- Medicines and Healthcare products Regulatory Agency
- 22 March 2017
- Therapeutic area:
- Cardiovascular disease and lipidology and Endocrinology, diabetology and metabolism
Canagliflozin may increase the risk of lower-limb amputation (mainly toes) in patients with type 2 diabetes. Evidence does not show an increased risk for dapagliflozin and empagliflozin, but the risk may be a class effect. Preventive foot care is important for all patients with diabetes.
Advice for healthcare professionals:
- carefully monitor patients receiving canagliflozin who have risk factors for amputation, such as poor control of diabetes and problems with the heart and blood vessels
- consider stopping canagliflozin if patients develop foot complications such as infection, skin ulcers, osteomyelitis, or gangrene
- advise patients receiving any sodium-glucose co-transporter 2 (SGLT2) inhibitor about the importance of routine preventive foot care and adequate hydration
- continue to follow standard treatment guidelines for routine preventive foot care for people with diabetes
- report any suspected side effect with SGLT2 inhibitors or any other medicine on a Yellow Card
Sodium-glucose co-transporter 2 (SGLT2) inhibitors are indicated in adults with type 2 diabetes mellitus to improve glycaemic control when diet and exercise alone are inadequate for control.
SGLT2 inhibitors are given alone in patients for whom the use of metformin is considered inappropriate due to intolerance or contraindications. SGLT2 inhibitors can also be given with other glucose-lowering drugs, including insulin, when these drugs do not provide adequate glycaemic control.
The SGLT2 inhibitor-containing medicines marketed in the UK are Invokana▼ (canagliflozin), Vokanamet▼ (canagliflozin and metformin), Forxiga▼ (dapagliflozin), Xigduo▼ (dapagliflozin and metformin), Jardiance▼ (empagliflozin), and Synjardy▼ (empagliflozin and metformin).
Risk of amputation
In June 2016, we published a Drug Safety Update article about an increase in cases of lower-extremity amputation with canagliflozin, compared with placebo, in two clinical trials. A Direct Healthcare Professional Communication was also sent.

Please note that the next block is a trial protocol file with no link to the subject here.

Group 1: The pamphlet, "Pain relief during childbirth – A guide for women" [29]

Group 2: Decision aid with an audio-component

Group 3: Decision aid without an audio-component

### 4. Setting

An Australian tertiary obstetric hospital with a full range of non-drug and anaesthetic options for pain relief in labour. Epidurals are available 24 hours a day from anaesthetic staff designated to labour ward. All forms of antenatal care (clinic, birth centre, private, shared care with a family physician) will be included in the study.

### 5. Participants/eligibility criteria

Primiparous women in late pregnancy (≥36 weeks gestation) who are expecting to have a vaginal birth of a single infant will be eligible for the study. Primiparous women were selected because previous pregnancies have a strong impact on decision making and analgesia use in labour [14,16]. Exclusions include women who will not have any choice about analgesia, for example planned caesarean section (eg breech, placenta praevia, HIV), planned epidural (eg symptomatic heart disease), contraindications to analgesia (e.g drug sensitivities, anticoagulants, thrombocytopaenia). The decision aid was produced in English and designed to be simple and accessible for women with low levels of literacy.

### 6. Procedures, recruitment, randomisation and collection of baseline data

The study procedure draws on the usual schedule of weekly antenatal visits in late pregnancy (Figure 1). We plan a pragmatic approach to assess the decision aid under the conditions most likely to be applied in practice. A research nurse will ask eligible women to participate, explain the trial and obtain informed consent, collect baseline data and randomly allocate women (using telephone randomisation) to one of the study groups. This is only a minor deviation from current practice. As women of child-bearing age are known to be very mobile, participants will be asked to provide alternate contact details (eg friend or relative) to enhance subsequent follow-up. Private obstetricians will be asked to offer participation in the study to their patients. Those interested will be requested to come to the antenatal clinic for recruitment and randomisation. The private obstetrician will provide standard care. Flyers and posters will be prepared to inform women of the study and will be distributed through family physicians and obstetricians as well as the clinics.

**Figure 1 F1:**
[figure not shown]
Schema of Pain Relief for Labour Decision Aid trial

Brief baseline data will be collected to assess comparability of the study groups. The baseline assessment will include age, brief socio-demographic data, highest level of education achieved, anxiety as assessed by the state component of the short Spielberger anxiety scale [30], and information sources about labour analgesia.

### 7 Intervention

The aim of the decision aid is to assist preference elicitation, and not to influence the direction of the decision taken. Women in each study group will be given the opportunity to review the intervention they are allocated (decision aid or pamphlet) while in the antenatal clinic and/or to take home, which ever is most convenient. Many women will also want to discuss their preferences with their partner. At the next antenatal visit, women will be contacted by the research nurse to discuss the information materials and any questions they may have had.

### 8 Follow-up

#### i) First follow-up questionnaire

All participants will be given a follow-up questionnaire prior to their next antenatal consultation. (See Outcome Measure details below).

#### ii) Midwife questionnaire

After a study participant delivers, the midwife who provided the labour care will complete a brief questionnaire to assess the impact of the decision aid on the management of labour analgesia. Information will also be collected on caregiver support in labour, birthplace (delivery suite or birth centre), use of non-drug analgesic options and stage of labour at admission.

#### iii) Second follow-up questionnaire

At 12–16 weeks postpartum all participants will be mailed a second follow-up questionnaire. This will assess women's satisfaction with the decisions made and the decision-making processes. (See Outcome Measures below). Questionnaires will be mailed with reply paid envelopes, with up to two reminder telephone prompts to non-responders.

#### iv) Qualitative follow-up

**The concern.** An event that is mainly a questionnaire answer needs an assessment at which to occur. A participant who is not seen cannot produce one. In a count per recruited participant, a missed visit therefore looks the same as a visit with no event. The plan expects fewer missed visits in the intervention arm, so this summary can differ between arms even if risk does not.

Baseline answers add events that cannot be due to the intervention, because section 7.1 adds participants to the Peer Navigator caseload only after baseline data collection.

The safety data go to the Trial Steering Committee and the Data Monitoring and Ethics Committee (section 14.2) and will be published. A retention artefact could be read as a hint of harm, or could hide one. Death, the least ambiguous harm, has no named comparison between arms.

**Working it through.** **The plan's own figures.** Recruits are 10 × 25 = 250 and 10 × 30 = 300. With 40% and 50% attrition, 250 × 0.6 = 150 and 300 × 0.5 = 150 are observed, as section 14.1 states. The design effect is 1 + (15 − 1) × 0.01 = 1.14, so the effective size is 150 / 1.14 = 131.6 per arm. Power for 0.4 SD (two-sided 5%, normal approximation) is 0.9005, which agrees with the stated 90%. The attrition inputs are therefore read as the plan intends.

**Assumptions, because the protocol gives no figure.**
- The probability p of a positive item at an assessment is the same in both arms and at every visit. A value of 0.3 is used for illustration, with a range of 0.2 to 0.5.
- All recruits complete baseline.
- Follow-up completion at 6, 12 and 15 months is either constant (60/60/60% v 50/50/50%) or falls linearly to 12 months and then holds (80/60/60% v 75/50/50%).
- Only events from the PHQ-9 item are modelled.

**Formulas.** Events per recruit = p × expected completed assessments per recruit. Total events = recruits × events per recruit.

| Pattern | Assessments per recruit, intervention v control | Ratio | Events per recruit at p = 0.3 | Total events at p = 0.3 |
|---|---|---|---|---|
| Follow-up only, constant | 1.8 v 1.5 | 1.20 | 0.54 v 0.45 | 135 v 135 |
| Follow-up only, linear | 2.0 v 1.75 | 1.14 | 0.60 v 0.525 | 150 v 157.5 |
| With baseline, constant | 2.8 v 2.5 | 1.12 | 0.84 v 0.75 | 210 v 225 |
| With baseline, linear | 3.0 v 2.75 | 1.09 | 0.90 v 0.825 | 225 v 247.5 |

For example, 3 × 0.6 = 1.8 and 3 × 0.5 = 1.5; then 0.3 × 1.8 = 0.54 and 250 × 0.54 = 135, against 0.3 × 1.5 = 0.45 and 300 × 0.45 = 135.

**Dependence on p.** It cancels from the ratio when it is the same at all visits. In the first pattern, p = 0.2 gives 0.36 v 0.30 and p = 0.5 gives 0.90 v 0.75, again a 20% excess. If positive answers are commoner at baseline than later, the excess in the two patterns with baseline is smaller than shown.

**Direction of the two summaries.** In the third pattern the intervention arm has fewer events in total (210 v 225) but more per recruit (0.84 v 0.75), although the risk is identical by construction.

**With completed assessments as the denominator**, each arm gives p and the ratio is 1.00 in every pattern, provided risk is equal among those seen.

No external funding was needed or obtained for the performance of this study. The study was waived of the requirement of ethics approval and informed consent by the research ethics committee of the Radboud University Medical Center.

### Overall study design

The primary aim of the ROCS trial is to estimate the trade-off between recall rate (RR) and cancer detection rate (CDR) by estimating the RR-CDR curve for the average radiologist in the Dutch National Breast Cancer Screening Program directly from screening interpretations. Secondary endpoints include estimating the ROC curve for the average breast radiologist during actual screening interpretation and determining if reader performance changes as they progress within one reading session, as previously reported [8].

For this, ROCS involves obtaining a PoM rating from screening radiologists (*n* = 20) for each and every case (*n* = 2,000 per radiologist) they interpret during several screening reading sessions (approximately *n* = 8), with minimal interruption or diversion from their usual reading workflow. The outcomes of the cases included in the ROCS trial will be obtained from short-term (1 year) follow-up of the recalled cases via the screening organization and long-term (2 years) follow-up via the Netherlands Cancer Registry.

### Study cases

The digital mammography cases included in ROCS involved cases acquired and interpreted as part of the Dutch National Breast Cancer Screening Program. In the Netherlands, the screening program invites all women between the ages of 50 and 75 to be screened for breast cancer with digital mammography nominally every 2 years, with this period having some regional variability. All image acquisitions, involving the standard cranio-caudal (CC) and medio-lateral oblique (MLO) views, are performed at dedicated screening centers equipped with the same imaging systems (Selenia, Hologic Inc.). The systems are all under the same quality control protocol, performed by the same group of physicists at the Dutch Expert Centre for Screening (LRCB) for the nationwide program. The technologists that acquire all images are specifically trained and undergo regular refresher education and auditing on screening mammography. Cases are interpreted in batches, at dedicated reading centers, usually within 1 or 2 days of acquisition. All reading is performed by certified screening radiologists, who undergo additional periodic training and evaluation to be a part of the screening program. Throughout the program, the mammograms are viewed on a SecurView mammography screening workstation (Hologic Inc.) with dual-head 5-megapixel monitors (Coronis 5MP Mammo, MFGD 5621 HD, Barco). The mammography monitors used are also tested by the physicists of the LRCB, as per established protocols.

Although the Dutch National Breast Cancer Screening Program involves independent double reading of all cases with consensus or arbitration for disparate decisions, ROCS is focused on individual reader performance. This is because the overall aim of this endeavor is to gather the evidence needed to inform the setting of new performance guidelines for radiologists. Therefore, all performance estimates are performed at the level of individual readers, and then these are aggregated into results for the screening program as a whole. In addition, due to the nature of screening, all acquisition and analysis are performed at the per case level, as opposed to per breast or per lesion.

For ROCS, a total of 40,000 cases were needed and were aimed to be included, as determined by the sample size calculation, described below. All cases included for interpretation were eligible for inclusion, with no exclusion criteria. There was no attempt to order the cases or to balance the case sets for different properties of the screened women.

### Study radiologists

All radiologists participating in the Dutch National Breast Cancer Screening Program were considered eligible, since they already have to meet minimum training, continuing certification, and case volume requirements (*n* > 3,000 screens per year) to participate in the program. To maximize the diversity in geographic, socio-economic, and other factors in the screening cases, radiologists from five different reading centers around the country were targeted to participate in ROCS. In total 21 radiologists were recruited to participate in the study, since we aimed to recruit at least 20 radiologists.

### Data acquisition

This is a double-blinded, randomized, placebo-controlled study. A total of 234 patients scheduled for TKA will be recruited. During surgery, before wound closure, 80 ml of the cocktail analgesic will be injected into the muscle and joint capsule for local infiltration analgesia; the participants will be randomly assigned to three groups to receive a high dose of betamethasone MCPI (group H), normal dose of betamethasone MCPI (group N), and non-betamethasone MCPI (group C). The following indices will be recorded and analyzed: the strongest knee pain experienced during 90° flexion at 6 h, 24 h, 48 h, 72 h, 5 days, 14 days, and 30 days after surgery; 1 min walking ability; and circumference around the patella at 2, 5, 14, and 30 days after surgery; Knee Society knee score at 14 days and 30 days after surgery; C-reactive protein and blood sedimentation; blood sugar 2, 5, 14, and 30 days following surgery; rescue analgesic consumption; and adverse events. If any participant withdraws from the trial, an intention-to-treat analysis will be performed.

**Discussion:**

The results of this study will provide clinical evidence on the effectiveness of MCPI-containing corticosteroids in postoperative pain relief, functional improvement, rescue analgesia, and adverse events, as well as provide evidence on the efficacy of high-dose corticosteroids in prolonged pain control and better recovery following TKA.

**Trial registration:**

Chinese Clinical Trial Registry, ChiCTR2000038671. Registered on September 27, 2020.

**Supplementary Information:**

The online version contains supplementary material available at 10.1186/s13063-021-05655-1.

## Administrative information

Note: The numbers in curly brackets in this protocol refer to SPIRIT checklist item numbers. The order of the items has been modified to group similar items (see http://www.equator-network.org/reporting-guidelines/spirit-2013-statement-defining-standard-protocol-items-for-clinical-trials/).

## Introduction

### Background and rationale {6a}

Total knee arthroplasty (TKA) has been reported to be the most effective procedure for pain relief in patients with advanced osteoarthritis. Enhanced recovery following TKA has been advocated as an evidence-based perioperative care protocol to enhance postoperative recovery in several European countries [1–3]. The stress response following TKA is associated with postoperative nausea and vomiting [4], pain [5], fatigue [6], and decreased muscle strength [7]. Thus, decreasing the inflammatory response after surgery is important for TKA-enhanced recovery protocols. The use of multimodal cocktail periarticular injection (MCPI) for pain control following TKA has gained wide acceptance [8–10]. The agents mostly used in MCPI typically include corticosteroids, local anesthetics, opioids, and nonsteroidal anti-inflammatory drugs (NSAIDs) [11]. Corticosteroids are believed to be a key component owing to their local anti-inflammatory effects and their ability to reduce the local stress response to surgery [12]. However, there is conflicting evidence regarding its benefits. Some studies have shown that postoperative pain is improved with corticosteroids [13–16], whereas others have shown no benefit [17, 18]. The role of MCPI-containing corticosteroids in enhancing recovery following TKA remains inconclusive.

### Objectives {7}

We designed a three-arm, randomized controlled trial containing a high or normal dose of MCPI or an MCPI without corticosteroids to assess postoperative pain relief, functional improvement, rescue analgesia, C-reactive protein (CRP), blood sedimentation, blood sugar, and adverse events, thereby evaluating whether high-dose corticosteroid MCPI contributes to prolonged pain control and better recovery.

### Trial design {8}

The trials, CANVAS and CANVAS-R, are ongoing and involve patients at high risk of cardiovascular disease. As of September 2016, the incidence of lower-limb amputation (mostly affecting the toes) in the CANVAS study was 7 in 1,000 patient-years with canagliflozin 100 mg daily and 5 in 1,000 patient-years with canagliflozin 300 mg daily, compared with 3 in 1,000 patient-years with placebo. The study enrolled around 4,300 patients.
A European review of the risk of lower-limb amputation with all approved SGLT2 inhibitors noted that patients with diabetes (especially those with poorly controlled diabetes and pre-existing problems with the heart and blood vessels) are at increased risk of infection and ulcers (sores), which can lead to amputation. The mechanism by which canagliflozin may increase the risk of amputation is still unclear.
An increased risk of amputation was not seen in studies of dapagliflozin and empagliflozin. However, data are limited and the risk could also apply to these other medicines. Further data are expected from ongoing trials with the approved SGLT2 inhibitors.
The product information for canagliflozin, dapagliflozin, and empagliflozin is being revised to include a warning on the potential increased risk of lower-limb amputation, mostly affecting the toes. For canagliflozin, the prescribing information will also list lower-limb amputation as an uncommon side effect (occurring in fewer than 10 patients in 1,000).
Article citation: Drug Safety Update volume 10 issue 8, March 2017: 1.
Published: 22 March 2017